Spring 2015

Thursday Lecture Series are open to Columbia faculty, students, and guests. Special Events are open to the public, unless otherwise noted.

“Why do you shrink and speak so faintly? Are you superstitious?”
“I am constitutionally nervous. I dislike the discussion of such subjects. I dislike it the more because--”
 You believe?” --Charlotte Brontë, Villette

Throughout history, conceptions of the supernatural have permeated art, science, culture, and politics, from the divine right of kings to the practice of illusionists, from transubstantiation to witchcraft, and from the power of political myth to the technological sublime. Conceptions of the supernatural make sense of seemingly irrational forms of knowing the world and experiencing it. They manifest in material ways in the form of religious and mystical experiences, in the “placebo” effect in medicine, in eerie sounds and optical illusions, and in debates about “post-truth” and “alternative” realities.


This lecture series explores the interdisciplinary facets of the supernatural from the symbolic to the spiritual, from the metaphorical to the political: What counts as supernatural in a religious, artistic, scientific or political context? What are the processes and structures around belief in the supernatural and what are the debates around supernatural tenets in traditional or occult religions? What aesthetic or scientific technologies--from gothic narratives to spirit photography--engender illusion and a belief in magic? How and why does the supernatural become productive, political, visible, and experiential--and how does it disappear? How do we understand efforts to obstruct, confront, or even dismantle the supernatural? And what role does the supernatural play in the formation of state-sanctioned ideologies and charismatic personalities? How might conceptions of the supernatural reshape our visions of new secular futures?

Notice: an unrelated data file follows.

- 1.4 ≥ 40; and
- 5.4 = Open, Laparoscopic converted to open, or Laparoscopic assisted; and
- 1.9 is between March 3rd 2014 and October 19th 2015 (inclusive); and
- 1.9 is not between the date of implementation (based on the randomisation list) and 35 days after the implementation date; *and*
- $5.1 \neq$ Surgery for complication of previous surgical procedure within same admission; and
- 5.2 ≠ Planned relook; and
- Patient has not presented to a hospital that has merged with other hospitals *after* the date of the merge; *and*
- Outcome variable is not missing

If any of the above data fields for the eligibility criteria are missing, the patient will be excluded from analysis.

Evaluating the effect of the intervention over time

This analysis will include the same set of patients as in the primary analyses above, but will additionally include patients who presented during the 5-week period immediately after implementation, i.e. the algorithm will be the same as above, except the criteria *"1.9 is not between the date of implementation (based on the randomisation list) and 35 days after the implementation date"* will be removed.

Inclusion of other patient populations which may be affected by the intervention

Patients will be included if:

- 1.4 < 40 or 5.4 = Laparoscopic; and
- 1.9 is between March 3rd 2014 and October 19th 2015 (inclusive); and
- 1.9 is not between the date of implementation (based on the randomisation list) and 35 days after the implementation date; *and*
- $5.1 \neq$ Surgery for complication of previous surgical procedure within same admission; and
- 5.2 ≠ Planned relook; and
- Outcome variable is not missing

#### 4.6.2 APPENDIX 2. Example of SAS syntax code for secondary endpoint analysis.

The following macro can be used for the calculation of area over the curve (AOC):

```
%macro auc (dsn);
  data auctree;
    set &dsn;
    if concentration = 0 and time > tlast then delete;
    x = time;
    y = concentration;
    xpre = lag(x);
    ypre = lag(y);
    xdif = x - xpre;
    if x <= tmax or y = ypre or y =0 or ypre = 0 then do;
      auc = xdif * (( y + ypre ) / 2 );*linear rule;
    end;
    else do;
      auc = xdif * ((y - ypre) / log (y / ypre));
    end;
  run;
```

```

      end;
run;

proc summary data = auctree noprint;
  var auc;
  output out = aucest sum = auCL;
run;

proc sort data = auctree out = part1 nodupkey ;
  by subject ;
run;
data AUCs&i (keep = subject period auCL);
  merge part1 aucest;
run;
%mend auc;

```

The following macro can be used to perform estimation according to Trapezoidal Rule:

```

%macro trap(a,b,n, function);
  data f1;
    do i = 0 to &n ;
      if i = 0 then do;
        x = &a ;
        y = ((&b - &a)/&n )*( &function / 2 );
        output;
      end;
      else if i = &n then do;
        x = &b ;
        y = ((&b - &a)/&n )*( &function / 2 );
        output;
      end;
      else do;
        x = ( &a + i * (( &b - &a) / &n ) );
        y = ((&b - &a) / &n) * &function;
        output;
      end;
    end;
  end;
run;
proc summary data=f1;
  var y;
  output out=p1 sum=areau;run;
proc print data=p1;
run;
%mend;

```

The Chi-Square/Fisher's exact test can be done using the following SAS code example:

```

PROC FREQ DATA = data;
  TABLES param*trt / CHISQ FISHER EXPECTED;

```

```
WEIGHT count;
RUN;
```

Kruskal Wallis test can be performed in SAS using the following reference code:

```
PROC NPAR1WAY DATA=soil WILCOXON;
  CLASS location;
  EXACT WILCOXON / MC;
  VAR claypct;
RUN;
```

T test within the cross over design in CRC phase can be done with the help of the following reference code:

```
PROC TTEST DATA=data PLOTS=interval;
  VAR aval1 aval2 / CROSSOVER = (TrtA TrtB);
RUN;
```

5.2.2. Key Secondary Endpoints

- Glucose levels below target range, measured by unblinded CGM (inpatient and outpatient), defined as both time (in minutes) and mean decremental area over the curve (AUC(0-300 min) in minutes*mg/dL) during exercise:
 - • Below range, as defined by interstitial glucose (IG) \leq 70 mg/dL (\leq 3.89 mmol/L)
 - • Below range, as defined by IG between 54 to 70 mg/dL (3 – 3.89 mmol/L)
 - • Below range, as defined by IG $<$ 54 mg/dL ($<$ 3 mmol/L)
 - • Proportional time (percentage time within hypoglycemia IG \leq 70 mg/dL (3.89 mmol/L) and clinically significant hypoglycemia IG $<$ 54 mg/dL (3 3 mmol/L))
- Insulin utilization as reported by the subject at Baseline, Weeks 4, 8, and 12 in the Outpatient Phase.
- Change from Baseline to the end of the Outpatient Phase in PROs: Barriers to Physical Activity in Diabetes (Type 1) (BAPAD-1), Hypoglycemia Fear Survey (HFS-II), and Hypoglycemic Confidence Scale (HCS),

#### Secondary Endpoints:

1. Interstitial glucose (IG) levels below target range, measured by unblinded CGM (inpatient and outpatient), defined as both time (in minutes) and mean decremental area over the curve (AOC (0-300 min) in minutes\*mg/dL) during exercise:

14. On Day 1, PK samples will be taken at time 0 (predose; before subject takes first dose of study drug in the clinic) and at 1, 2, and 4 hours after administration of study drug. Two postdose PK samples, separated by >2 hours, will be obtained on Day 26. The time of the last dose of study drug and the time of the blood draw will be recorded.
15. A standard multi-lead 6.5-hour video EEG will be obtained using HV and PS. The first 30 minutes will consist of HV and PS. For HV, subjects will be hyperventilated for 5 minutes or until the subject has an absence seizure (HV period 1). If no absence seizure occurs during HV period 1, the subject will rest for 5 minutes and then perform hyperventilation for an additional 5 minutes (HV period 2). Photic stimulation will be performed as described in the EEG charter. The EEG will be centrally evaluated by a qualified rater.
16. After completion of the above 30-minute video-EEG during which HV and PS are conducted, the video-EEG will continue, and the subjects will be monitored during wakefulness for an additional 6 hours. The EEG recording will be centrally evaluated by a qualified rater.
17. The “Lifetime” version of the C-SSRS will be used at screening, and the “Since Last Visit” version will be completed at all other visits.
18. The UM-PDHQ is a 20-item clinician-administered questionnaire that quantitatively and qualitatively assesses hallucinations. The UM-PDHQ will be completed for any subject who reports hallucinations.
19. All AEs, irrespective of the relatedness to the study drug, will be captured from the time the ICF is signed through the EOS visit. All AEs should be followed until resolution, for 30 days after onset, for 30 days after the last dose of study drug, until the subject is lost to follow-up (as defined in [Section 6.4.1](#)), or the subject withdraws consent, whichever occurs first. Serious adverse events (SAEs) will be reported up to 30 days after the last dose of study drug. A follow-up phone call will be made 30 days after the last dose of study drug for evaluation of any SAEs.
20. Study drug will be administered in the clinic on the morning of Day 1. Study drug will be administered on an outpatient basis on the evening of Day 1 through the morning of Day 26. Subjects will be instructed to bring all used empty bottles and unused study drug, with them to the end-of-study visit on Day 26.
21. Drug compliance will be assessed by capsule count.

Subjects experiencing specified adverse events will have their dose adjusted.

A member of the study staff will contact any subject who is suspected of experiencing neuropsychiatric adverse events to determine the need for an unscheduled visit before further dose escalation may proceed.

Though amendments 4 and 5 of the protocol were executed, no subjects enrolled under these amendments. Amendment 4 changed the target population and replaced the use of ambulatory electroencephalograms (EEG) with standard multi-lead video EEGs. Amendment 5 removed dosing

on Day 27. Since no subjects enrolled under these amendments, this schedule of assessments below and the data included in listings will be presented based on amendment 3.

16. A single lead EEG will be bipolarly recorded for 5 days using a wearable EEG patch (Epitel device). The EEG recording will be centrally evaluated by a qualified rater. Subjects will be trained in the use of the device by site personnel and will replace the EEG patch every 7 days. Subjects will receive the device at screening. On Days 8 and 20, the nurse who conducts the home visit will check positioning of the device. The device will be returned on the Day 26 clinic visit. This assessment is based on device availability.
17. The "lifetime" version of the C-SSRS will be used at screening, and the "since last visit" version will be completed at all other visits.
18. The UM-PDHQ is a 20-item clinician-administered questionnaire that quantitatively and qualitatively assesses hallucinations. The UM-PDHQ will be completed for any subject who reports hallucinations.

Workshops: On Method

On Method: On Philology

  • Nadia Altschul, Senior Lecturer, University of Glasgow

Philology and the reconstruction of texts has been a main humanistic method since the purported end of the middle ages. Today’s exchange will delve into the history of philology and its basic methodological assumptions, bringing to the fore some of its colonial underpinnings, and asking digital humanists, as part of the conversation, about connections between DH and this core method in humanities research. >>

Workshops: On Method

On Method: The Longue Durée of Empiricism in the Humanities: Patterns versus Interpretations

  • Rens Bod, Professor of Digital Humanities, University of Amsterdam

How empirical are the humanities? For over a century, empiricism has almost exclusively been attributed to the sciences. The sciences search for patterns and laws, while the humanities aim at understanding unique events. The sciences try to explain the world, while the humanities aim at interpreting it. >>

Workshops: On Method

On Method: What Was “Close Reading”?

  • Barbara Herrnstein Smith, Braxton Craven Professor of Comparative Literature and English Emerita, Duke University

Since the 1940s, invocations of "close reading" (however understood) have figured centrally in controversies over new methodological developments in literary studies: e.g., the New Criticism, structuralism, New Historicism, deconstruction, ideology critique, and, notably now, the Digital Humanities. The talk recalls some of those controversies and considers how the idea or ideal of "close reading" operates in current debates about-- and within-- the Digital Humanities. >>